On the rare occasion a two-star verdict hurtles into our inboxes, the office will titter excitedly. A one-star will prompt a crowding around a desk, with someone gleefully reading out the best lines, the headline becoming a collective work of art. This week, the review in question was my colleague Robbie Collin’s of The Idol, the lurid looking new HBO show starring Lily Rose Depp as a pop star gone bad, billed as from “the twisted minds” of Sam Levinson (Euphoria) and The Weeknd. (It was controversial before it even saw the light of day, which I previously wrote about here.) In one of our best performing Culture pieces of the week, Robbie described the show as “colossally gormless”, “fatuously graphic” and containing “one of the worst pieces of dialogue of the year” – which obviously became the headline. (There’s also a very funny bit in which he tries to quote some of the most explicit dialogue all the while catering to delicate Telegraph reader sensibilities, by replacing body parts with vegetables.)
Only twice have I seen zero stars, when my colleague Tim Robey filed a wickedly funny review of the “sinister hellscape” Cats – his first zero star review since 2010’s Old Dogs. And in fact it was such a rarity for the Telegraph that we were left stumped on what to do with the formatting, forced to remove the usual blue stars to write out ‘zero stars’, instead. But the review went viral and the Culture desk lived off Cats content for a week – including a piece about my own scarring experience of the film my editor proceeded to give a grotesquely brilliant headline that still haunts me.
Thanks to these reviews, which magazines published cackling round-ups of, one title calling them “more entertaining than the actual film”, Cats probably had twice the publicity it hoped for. Interestingly however, it still bombed at the box office – I would have thought that audiences might have bought tickets out of reviled intrigue alone.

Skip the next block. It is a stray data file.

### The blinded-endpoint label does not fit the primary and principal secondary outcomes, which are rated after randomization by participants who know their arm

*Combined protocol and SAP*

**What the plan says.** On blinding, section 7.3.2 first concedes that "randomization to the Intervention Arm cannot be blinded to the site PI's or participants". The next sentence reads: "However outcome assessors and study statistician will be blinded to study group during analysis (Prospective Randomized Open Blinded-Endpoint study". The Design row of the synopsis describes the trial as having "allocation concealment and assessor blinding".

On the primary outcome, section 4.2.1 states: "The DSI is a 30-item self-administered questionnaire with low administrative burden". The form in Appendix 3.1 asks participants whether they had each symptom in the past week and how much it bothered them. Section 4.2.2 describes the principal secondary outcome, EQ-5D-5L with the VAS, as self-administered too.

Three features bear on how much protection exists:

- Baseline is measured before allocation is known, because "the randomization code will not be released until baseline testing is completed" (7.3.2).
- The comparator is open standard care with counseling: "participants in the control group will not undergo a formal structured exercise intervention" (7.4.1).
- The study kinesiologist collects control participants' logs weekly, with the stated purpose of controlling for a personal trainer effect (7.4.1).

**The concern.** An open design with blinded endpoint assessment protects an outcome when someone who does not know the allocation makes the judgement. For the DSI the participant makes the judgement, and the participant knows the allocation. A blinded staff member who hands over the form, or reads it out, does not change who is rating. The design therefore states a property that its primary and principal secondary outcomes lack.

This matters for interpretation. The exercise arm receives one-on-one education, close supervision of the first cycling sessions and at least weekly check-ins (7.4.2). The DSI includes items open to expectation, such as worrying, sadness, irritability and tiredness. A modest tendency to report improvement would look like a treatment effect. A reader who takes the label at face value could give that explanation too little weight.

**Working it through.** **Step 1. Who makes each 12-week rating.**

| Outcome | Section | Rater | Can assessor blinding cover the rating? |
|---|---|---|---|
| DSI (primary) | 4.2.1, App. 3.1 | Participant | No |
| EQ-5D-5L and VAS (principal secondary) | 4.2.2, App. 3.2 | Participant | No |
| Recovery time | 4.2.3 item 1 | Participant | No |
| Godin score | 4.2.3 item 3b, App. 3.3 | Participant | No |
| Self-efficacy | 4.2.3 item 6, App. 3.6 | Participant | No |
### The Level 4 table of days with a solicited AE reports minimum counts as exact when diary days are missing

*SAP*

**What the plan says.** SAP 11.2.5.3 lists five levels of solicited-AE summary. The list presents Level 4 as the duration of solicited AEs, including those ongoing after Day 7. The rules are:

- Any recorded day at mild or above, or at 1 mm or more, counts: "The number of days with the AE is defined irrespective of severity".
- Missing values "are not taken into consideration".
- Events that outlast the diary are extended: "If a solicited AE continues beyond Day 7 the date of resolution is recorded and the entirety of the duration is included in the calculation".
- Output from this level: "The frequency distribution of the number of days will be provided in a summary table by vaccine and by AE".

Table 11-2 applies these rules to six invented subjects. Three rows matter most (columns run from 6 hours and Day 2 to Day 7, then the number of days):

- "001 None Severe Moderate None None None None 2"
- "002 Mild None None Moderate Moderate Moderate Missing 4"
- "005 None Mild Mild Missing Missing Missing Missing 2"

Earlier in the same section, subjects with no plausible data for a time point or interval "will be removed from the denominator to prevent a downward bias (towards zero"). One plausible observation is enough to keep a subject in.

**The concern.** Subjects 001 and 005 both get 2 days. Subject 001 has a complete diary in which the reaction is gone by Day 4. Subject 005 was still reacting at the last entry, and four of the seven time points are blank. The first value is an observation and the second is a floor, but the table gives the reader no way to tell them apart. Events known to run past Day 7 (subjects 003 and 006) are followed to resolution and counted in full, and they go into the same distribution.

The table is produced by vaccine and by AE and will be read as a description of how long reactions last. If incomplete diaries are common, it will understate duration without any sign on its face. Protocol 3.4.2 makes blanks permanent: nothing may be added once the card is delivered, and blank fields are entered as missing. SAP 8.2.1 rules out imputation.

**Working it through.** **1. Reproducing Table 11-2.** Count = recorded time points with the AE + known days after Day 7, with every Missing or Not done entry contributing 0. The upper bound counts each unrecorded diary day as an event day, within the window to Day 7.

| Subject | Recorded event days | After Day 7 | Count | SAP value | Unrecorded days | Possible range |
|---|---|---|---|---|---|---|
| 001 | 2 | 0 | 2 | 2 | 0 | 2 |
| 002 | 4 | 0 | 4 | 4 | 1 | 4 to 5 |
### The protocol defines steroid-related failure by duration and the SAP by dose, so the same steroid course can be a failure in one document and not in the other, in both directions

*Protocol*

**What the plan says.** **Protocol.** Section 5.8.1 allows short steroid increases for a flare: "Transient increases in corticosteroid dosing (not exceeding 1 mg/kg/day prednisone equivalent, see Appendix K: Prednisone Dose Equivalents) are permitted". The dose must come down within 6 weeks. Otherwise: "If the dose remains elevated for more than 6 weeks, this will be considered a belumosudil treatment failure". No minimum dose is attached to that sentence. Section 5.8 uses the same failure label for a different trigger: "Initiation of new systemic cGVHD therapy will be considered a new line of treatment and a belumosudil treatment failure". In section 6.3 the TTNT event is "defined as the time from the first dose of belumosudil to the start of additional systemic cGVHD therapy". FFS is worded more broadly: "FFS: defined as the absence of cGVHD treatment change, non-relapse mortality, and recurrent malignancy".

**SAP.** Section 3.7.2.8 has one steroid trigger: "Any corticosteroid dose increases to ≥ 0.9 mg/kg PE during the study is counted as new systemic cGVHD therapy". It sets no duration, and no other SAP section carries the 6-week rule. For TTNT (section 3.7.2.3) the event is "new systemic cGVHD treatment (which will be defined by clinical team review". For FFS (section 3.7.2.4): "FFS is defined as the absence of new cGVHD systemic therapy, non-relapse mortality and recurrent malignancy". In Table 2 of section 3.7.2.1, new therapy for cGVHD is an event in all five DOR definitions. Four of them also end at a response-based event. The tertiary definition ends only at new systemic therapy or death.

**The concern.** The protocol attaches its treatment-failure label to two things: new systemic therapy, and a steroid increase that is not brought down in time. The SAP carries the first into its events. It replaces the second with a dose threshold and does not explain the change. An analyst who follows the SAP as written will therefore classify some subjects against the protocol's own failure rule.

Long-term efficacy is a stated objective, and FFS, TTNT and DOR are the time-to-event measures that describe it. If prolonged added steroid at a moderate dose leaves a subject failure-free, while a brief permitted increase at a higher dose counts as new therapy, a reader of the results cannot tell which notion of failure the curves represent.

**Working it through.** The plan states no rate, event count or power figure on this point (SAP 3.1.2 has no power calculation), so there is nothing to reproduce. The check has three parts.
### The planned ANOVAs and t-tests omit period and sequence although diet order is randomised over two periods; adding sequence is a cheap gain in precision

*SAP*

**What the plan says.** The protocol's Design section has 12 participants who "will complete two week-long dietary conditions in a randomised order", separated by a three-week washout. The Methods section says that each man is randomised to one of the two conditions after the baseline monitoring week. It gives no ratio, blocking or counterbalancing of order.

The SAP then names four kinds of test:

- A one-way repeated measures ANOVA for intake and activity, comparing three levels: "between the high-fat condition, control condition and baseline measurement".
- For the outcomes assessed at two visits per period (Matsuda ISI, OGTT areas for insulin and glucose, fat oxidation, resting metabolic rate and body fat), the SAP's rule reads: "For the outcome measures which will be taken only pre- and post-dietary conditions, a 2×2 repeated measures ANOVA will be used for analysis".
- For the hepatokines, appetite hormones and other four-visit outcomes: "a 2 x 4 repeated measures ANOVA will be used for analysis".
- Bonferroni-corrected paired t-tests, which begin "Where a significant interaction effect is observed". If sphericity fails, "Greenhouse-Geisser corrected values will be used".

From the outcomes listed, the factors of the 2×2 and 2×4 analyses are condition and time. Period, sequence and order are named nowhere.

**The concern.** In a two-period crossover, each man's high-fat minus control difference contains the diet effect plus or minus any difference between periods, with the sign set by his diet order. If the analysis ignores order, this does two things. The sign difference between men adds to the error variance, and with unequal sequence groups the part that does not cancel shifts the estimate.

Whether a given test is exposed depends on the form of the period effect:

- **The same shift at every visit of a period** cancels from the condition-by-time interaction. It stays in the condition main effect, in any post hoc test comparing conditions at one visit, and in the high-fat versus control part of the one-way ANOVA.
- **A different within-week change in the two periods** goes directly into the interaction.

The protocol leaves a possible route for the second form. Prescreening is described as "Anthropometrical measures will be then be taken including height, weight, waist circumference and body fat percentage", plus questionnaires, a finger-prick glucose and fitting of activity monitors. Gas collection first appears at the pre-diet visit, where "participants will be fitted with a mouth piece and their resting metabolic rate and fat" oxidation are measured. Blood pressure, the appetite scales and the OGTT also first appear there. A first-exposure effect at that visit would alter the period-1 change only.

And that’s the funny thing about excruciatingly bad reviews, they are often the reason you end up watching something in the first place. Already on our Idol review there are comments from readers saying they can’t wait to see it. “Anything hated this much by critics, must be worth a watch,” reads one. “Sounds amazing - when and where can I watch it?” reads another. Maybe they’re just being facetious, but the bad press has certainly worked its magic on me. Unlike those shrugging three-stars, anything that provokes such intense reaction and prompts cultural conversation worldwide is surely worth seeing. With a two-or-below star rating there is always the possibility you will wildly disagree with the critic, which is all part of the fun — depressingly, I rarely find fault with a three star. Less fun, however, is when you spend an hour beached upon the sofa after work, TV remote in hand, flicking between a five-star review of a show in one newspaper and a two-star in another, trying to figure out which one is most likely to be right, and before you know it it’s bed-time and you’ve achieved nothing with your life.